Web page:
If anything, since then, I’ve become more sensitive to this issue, and the risks. And, to a certain extent (but not completely), I’ve lost my appetite for the bombastic calling-out of scumbags.
I have cited this wise saying before: “Don’t argue with an idiot. People watching might not be able to tell the difference.”
“Public shaming as a blood sport has to stop,” says Monica Lewinsky.
In 1998, she says, “I was Patient Zero of losing a personal reputation on a global scale almost instantaneously.” Today, the kind of online public shaming she went through has become constant — and can turn deadly. In a brave talk, she takes a hard look at our online culture of humiliation, and asks for a different way.
Jeremy Hardy has died, aged 57, from cancer. He was a hero of mine, an absolute craftsman with words.
In a world that values eloquence and intelligent, good faith argument, but has to often make do with ‘debate’, Hardy stood apart as a man who could couch the toughest criticisms in a comedy shell.
He was so much more than a poltically-aware comedian and writer. He was a committed man, with great intellect, wit, and an attention span, who knew how to build a sharp verbal spear, to make his point – and he was good hearted with it.
I first encountered him (‘found’ him), as many did, through his work with BBC panel shows, notably The News Quiz, which has been a staple for me for years.
It was a shock last night to tune in to The News Quiz podcast (BBC Radio 4 Friday Night Comedy) and hear the news of Jeremy Hardy’s death, and the brief tribute from Miles Jupp.
Go well Jeremy. We were so lucky to have you.
My sympathies to his family and those who loved him.
This page, from Jeremy Hardy’s official website, reads most poignantly, now. Especially the last line.
Shouting ‘lügenpresse!’ – political operative, professional smear artist Matthew Hooton sets out to discredit a news organisation.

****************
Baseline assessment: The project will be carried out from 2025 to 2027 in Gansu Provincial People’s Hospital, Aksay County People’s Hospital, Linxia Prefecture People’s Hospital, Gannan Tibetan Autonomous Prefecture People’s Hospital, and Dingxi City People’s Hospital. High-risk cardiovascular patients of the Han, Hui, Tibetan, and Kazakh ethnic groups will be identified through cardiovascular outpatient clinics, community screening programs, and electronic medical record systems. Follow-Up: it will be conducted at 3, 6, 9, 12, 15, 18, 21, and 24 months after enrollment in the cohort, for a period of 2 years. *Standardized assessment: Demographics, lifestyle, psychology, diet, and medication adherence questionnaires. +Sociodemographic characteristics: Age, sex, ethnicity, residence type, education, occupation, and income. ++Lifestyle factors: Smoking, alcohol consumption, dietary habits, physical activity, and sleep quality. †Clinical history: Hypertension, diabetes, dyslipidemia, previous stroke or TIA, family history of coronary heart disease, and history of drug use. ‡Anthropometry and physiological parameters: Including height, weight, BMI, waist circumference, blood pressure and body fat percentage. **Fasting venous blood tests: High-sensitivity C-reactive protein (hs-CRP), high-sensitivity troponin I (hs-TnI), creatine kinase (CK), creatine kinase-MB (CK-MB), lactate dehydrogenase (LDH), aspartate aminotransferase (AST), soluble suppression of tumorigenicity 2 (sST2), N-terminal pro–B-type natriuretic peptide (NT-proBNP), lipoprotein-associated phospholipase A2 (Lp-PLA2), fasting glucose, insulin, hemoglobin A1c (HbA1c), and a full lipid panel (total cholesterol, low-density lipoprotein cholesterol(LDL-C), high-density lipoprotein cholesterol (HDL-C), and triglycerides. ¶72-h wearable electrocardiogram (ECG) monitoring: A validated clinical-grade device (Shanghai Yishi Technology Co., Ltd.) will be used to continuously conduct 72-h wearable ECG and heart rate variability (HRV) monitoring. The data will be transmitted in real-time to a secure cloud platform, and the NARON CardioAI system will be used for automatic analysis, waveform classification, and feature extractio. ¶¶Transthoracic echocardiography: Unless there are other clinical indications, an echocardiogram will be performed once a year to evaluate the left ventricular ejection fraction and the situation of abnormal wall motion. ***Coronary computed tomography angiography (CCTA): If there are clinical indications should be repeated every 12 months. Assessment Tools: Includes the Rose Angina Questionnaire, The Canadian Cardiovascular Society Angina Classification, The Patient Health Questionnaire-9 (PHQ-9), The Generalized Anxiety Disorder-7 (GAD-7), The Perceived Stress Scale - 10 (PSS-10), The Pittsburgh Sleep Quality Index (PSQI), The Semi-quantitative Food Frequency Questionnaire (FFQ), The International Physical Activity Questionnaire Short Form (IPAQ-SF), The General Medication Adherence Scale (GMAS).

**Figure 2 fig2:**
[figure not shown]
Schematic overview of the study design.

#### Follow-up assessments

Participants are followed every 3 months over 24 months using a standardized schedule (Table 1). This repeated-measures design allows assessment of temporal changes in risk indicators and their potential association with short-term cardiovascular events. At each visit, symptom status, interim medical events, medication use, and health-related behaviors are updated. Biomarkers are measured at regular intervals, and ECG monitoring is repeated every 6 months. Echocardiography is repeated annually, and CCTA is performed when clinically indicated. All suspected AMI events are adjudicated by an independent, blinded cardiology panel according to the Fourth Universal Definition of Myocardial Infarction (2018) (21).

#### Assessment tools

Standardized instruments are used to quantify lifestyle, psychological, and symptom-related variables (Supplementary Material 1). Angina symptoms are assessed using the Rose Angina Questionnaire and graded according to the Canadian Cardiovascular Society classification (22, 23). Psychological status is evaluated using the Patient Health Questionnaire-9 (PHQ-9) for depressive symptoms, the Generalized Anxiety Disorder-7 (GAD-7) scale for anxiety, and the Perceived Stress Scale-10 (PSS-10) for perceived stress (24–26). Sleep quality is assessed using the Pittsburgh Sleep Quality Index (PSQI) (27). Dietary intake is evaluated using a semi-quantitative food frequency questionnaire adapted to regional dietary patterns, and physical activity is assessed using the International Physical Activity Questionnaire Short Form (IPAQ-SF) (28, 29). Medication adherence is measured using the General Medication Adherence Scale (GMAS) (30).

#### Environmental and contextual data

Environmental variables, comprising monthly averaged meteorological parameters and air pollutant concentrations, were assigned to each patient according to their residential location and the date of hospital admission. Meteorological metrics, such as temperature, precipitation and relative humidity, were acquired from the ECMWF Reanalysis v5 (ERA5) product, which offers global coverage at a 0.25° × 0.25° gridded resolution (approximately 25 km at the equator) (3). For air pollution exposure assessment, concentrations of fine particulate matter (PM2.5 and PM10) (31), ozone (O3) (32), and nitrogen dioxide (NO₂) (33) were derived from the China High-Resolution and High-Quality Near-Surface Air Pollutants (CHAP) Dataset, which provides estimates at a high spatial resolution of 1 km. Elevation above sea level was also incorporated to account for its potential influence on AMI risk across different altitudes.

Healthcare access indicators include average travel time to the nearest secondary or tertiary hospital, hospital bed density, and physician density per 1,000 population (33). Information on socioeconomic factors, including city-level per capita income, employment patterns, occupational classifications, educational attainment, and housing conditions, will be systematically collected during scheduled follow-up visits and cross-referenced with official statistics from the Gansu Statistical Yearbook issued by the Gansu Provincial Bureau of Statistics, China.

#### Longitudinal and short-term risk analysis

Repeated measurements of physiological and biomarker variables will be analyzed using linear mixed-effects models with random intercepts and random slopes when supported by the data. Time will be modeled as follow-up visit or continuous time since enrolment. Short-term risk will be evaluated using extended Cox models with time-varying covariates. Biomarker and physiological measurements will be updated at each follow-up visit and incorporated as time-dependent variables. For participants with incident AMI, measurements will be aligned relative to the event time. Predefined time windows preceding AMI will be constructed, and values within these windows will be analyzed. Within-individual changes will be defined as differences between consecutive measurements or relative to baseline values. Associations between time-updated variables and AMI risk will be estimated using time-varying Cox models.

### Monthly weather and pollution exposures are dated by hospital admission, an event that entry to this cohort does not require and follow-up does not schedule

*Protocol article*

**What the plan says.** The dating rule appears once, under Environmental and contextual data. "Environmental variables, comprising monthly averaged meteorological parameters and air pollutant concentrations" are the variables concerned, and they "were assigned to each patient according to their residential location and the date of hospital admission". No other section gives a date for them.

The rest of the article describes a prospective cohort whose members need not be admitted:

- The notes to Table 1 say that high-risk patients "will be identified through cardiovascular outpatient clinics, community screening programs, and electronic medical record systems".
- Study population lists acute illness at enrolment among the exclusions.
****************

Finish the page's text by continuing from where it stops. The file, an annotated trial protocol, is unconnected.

National Party loyalist and paid political propagandist Matthew Hooton stooped to another low strategy recently, responding to a news report embarrassing to the National Party’s Simon Bridges with allegations of ‘corrupt’ journalism.
I’ve noticed that when he’s under pressure, Hooton seems to opt for breathless conspiracy theories and smears. The last one we discussed here at The Paepae, you may recall, was his complaint that the Electoral Commission had [allegedly] acted “unlawfully” in its efforts to increase voter turnout for the 2017 General Election.
It was all part of a dastardly plot, Hooton screeched, to swing the election to Labour’s Jacinda Ardern – because the ‘missing million’ voters the Commission was targeting in its voter participation campaign would (according to Hooton) be ‘overwhelmingly’ left-voting, thus disadvantaging his beloved right wing National Party. I thought that was pretty much out in woo-woo territory (see ‘Why is Matthew Hooton SO UPSET at efforts to increase voter turnout?‘).
But this week, in response to a news story on TV3/Newshub Matthew Hooton really went spare. He reached into a dark corner of the propagandist toolbox.
Apparently in a state of high upset, Hooton accused a prominent TV political editor of ‘corruptly’ running ‘a despicable smear campaign’ (oh, the irony) against the National Party leader. The reporter was, it should be said, merely doing her job, reporting a news story. But in Hooton’s fevered conspiracy theory, she is engaged in a ‘personal vendetta’ to remove Bridges as National Party leader, having formed a view he’s ‘not modern enough’ to lead the party. (Don’t get me started on his other conspiracy theory about how women in senior journalism roles is somehow A Very Bad Thing for his beloved National Party. Matthew, pls.)